2. What's the relationship between you and your, umm, colleagues, i.e. your fellow UFC fighters? How do you interact with them outside of the ring, if at all? If you do interact with them outside the ring, is it kind of awkward, since you sometimes try to beat each other senseless as part of your jobs?

3. There are a lot of questions above about the dangers of MMA fighting. Do you feel that MMA fighting might actually be safer than professional boxing? Boxing matches occasionally end with brain damage, or even death; those matches tend to be 12-round slugfests (not the one-sided early knockouts) in which the fighters are repeatedly getting punched in the head throughout the night, and by the end of 10 or 12 rounds, serious damage has built up. In contrast, it could be argued, MMA fights are over quicker, and even the most one-sided ones (which might end in a total knockout) aren't likely to cause the kind of brain damage that 12 rounds of head punches might.



You shoved Heath well after the bell rang in round one. Do you want to become a villain in the UFC, possibly replacing Tito Ortiz as the Bad Boy?


How much do you really weigh on fight day? I know you must make a certain weight the day before but I doubt you are still at that weight the next evening.


I just watched you fight Heath. It seemed that you had many opportunities to go for the rear naked choke plus other moves. Does the training fade away in the middle of a fight?

Alan Silverberg

Good luck in your match tonight, but if things don't work out for you in the UFC, would you consider going back to the WWE? I enjoyed watching "The Next Big Thing" and was disappointed when you left? If not the WWE, what about TNA? Also, what do you really think about Vince McMahon, especially considering the problems your wife had with him?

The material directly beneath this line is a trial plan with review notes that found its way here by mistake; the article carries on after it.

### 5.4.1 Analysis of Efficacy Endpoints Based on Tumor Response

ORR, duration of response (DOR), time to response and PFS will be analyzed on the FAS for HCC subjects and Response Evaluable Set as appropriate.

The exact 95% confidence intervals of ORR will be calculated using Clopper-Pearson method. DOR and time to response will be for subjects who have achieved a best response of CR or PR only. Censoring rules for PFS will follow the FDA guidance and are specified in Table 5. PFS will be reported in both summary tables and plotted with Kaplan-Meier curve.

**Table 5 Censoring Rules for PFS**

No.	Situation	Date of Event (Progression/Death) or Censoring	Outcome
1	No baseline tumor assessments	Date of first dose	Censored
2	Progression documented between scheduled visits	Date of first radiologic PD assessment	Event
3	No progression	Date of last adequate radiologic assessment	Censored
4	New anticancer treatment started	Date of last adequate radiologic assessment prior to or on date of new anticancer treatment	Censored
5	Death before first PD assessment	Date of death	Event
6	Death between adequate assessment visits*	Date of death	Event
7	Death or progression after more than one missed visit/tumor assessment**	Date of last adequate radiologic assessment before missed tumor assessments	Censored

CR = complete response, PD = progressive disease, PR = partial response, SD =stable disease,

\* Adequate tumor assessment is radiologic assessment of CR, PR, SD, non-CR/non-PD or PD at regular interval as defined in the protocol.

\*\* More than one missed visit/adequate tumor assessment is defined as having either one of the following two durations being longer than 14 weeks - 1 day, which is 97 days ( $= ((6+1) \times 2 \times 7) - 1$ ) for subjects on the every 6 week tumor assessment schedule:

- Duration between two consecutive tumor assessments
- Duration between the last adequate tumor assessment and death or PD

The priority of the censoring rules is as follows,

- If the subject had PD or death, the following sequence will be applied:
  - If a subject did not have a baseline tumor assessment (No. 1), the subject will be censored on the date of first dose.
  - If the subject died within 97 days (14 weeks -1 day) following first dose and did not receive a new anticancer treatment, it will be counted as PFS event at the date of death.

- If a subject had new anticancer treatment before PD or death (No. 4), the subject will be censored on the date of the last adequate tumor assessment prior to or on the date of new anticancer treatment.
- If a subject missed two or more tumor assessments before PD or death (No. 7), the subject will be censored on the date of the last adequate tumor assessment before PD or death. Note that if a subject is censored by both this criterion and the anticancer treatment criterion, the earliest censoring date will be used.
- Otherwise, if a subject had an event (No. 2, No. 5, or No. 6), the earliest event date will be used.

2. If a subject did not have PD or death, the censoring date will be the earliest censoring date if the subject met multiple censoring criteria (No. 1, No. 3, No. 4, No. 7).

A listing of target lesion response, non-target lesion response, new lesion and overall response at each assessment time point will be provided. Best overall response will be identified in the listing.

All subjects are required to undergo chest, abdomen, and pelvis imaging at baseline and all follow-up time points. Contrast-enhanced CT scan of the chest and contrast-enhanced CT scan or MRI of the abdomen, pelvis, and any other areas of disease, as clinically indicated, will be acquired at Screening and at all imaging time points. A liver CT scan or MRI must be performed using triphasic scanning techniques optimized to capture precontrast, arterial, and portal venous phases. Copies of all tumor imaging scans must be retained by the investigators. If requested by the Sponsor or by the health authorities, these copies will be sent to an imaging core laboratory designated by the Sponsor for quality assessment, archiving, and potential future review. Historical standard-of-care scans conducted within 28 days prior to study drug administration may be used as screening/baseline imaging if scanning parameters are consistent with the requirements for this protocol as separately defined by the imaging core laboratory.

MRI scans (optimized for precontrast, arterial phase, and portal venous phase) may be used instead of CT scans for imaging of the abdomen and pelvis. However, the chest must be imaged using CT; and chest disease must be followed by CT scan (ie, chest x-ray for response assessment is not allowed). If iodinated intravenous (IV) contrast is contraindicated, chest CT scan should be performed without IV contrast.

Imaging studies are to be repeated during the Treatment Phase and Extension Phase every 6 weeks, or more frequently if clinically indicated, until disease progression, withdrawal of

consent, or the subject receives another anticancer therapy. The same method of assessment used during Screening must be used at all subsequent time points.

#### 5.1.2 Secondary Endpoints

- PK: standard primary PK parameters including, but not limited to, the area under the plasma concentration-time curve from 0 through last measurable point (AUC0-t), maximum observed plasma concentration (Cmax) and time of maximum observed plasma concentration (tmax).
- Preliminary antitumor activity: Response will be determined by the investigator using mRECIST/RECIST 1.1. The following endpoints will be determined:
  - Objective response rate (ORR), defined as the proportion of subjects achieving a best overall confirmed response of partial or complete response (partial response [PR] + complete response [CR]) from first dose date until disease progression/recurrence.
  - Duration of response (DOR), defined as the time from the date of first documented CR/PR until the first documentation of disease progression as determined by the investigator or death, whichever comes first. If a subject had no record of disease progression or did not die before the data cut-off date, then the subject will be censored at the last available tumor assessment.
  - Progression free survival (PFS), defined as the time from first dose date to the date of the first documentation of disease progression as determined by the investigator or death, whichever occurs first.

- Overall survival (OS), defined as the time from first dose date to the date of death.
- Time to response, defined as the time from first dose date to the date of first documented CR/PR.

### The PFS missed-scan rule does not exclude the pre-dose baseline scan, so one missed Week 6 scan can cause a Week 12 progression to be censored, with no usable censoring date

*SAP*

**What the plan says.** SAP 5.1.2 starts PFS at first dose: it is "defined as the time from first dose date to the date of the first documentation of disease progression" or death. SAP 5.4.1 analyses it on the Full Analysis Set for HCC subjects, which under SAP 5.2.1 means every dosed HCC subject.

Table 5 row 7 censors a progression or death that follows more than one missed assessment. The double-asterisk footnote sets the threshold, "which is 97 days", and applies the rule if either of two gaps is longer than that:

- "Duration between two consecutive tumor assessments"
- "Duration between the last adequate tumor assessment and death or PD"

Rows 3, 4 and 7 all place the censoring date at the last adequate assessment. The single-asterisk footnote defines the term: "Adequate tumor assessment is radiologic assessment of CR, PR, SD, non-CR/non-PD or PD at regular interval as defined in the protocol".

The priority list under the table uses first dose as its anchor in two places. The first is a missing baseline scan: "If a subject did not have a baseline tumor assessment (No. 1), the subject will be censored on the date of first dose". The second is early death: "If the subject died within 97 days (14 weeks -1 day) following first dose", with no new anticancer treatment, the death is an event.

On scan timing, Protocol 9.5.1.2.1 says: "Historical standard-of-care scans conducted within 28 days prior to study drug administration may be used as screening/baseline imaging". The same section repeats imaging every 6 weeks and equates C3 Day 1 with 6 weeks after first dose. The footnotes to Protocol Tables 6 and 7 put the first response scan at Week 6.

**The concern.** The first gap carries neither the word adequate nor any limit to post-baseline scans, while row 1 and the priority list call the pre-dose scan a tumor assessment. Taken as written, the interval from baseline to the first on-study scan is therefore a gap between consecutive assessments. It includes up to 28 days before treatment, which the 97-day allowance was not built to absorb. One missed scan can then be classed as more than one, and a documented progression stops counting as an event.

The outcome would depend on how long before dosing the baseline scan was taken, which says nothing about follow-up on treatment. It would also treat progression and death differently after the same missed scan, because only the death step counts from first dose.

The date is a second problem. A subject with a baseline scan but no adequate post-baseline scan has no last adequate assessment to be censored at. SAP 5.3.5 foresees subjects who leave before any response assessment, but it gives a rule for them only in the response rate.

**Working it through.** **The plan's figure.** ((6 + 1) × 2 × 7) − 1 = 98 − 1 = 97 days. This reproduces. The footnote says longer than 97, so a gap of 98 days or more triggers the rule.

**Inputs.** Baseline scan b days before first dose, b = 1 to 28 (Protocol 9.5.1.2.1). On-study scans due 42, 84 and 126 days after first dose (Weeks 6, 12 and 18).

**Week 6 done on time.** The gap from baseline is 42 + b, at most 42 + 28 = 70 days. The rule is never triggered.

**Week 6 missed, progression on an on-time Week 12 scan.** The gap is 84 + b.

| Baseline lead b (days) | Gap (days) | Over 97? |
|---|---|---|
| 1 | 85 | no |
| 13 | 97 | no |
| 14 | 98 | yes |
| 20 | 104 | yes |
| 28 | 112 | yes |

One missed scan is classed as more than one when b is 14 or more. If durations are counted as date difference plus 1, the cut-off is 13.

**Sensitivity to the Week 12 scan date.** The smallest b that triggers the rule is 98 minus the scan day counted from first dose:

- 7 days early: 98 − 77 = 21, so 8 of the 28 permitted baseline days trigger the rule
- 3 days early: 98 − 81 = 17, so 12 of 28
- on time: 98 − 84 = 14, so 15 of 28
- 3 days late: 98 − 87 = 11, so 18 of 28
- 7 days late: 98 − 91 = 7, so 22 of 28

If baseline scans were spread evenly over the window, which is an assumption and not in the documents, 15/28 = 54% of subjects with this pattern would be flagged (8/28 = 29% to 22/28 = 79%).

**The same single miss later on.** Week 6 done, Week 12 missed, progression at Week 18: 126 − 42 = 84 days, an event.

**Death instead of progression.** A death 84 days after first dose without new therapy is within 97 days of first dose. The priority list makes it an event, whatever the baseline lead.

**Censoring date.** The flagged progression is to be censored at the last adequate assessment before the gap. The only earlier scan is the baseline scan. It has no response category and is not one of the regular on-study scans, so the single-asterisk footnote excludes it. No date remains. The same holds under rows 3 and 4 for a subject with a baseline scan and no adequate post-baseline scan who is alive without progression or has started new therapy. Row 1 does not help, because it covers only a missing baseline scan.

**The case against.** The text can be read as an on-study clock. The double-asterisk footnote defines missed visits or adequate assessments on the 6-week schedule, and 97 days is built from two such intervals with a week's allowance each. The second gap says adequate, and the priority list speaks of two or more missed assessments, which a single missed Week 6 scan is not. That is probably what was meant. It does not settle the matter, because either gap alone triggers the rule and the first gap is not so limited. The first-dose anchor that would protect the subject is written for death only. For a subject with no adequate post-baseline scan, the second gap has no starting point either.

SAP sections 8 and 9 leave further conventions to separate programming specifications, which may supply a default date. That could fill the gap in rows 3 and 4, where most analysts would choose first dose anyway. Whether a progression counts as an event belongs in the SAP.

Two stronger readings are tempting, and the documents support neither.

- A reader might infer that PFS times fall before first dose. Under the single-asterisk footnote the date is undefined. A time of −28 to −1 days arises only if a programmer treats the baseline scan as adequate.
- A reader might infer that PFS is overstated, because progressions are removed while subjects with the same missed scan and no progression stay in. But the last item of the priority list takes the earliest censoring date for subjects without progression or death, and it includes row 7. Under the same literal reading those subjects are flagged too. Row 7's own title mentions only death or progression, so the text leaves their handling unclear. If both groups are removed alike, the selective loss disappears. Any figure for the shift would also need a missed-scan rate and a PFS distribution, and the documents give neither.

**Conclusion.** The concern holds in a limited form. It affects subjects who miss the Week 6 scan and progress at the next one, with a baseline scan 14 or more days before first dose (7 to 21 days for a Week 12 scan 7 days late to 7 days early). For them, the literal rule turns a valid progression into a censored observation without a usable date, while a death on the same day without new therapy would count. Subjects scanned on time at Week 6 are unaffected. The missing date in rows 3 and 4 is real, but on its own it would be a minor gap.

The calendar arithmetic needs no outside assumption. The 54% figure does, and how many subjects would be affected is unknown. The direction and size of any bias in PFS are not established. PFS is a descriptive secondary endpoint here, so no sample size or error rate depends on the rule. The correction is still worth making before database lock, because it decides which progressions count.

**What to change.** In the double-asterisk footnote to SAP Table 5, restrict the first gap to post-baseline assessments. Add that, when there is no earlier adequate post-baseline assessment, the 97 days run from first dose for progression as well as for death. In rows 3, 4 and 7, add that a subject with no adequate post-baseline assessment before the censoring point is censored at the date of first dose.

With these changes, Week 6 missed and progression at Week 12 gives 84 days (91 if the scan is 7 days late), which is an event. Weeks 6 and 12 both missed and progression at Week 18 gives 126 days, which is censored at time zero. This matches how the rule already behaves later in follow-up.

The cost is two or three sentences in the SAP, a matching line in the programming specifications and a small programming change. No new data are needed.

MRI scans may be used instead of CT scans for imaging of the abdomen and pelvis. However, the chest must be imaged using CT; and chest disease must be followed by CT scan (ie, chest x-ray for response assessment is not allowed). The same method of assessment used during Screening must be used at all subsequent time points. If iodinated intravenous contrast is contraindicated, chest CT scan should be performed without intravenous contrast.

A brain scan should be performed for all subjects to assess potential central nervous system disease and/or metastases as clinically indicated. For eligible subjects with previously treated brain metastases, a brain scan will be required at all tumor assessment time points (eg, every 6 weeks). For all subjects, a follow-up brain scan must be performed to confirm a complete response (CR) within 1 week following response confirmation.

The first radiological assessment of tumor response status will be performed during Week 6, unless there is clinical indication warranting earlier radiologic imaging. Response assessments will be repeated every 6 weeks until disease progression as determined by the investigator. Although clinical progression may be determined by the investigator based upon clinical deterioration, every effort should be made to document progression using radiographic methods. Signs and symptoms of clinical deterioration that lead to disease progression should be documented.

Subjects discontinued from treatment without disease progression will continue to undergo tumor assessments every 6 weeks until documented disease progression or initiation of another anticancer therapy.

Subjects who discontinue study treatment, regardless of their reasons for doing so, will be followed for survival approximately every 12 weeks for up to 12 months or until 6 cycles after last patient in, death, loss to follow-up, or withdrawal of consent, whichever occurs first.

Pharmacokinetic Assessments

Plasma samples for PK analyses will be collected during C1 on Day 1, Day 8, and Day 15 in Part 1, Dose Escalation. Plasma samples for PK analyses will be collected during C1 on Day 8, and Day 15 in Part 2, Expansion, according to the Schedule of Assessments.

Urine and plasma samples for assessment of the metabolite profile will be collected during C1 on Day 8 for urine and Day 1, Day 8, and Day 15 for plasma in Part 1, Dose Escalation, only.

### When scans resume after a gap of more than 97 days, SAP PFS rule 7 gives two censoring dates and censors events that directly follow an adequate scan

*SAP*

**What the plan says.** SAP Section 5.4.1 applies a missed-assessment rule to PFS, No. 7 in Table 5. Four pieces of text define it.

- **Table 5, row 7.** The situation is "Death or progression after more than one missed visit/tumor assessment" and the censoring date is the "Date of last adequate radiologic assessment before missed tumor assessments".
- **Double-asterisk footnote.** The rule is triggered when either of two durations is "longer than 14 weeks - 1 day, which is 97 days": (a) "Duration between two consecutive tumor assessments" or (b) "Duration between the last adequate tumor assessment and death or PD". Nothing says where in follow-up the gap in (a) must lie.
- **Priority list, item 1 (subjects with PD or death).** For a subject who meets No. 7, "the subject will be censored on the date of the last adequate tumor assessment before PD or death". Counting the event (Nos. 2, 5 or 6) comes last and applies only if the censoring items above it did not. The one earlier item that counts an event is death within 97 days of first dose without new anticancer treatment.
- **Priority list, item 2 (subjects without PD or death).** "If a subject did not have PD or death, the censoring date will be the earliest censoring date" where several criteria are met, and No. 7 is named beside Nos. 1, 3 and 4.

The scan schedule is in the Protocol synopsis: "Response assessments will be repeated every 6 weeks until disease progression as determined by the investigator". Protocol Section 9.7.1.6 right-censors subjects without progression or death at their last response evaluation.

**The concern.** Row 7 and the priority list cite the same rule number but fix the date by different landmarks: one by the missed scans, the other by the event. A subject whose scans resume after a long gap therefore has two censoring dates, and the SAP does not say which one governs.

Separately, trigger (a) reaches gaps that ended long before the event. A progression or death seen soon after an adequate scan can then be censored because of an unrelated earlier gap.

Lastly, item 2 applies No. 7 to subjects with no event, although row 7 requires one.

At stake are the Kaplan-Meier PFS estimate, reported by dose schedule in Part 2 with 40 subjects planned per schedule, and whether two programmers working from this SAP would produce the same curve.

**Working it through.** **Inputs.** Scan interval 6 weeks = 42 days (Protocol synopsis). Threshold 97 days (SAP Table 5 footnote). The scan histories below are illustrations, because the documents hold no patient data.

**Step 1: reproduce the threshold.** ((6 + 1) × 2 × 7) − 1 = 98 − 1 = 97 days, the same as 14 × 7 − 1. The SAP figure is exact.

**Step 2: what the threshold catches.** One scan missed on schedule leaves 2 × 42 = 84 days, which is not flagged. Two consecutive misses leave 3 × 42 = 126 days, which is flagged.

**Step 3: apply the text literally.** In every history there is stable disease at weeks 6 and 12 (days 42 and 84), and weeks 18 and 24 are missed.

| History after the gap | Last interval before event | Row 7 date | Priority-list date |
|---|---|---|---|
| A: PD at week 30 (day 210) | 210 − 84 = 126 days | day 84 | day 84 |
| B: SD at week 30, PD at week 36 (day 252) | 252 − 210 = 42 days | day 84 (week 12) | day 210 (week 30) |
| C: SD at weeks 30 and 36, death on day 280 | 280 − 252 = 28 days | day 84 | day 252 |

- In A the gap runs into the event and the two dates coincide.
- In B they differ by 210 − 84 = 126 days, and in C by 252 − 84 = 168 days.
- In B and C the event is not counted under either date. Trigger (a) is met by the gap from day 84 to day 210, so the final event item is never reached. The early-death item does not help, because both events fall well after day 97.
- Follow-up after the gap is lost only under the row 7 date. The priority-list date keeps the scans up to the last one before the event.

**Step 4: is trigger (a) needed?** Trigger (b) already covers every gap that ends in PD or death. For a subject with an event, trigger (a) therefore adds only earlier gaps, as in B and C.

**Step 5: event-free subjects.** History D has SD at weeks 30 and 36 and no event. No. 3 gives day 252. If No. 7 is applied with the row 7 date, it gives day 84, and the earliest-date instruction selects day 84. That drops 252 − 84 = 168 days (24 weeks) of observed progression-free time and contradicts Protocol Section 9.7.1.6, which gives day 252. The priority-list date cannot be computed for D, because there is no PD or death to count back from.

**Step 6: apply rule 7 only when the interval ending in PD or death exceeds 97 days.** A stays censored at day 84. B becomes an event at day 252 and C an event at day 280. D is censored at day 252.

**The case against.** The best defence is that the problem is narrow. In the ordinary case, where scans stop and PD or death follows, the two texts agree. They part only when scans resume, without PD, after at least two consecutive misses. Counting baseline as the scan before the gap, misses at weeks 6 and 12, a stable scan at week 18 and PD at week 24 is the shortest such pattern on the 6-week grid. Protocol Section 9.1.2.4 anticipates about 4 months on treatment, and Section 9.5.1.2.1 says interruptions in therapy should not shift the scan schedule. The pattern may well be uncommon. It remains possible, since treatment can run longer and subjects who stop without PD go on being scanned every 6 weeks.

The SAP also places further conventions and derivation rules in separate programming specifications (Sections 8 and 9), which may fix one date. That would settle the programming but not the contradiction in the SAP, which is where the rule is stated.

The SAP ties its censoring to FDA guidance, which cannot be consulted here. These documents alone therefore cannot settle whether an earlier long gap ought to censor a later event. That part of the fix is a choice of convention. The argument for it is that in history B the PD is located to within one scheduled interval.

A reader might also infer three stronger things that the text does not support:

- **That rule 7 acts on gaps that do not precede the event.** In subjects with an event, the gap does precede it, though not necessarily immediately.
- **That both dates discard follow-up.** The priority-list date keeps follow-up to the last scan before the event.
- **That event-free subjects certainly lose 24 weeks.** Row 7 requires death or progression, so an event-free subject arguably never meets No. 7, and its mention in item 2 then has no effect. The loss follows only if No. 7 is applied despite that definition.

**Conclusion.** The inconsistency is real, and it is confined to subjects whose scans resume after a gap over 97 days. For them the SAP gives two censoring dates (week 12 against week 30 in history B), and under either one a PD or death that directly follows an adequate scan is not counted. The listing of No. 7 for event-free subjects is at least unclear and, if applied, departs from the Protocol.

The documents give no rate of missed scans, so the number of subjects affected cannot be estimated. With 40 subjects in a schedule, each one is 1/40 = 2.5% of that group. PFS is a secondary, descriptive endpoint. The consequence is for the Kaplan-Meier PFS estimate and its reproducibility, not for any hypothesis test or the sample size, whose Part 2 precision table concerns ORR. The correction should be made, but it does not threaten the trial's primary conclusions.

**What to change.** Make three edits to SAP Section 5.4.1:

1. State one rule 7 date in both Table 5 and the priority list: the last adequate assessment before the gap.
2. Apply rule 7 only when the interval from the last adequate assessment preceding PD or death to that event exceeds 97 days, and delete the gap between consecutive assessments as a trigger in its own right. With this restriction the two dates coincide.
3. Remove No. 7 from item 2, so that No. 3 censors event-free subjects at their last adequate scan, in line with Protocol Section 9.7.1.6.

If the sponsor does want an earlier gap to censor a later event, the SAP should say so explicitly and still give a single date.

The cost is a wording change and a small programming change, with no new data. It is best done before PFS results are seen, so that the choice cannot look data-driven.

The only thing worse than banning UFC is turning it into a commercial circus, yet another manifestation of how merchants (networks, ratings, money) now rule the world.

UFC started as a rare example of the macho ethic and aesthetic, one small place where men could let go of the rational and fully release into their primal mammalian roots.

Atempts to "civilize" UFC, to put rules on the fighting, shows how impossible it is for what is basically an androgynous, insect (ant) society to accept a mammalian macho ethos. We understand a dehumanizing, hypocritical rationality. We don't understand honour.

One-on-one physical violence is in our genes, as defining to a male's healthy individuation and growth as menstruation and childbirth are to women. Mixed martial arts at its best gives us an outlet for that primal and important part of who we are, and the only rules should be minimized to those that enforce honour - no weapons, no gang members to help.

If we teach our male children that being a macho is bad, that fighting should be a commercial sport, or, worse, a rational, antlike soldierliness, if we throw out the code of the macho, then we won't repress the violence -- we will simpley make it unbound. So instead of manly men, we get gangsters and thugs.

Our society is uncomfortable with the values of the macho, of the warrior. We prefer cops and soldiers - organized, mechanized, almost mineralized versions of the warrior: A soldier is a warrior stripped of his humanity; his purpose is to win at any cost, for the protection of all the rest of us, as the soldier ant protects the colony.

And yet there are still some of us attuned enough to our mammalian roots that we wish to fight, not for victory for our colony, but for ourselves. For the pleasure and the pride and the honour of it, and because we still have a trace that tells us that intellect without intestines is hollow, that a cost-benefit approach to life renders it lifeless.

So please, don't ban headbutting.


Vic Bean

Is your physique a limiting factor in your striking, or is knockout striking a matter of training and experience (which you did not have in your early dedication to wrestling)? I notice that great strikers tend to have less bulk than their great grappler counterparts.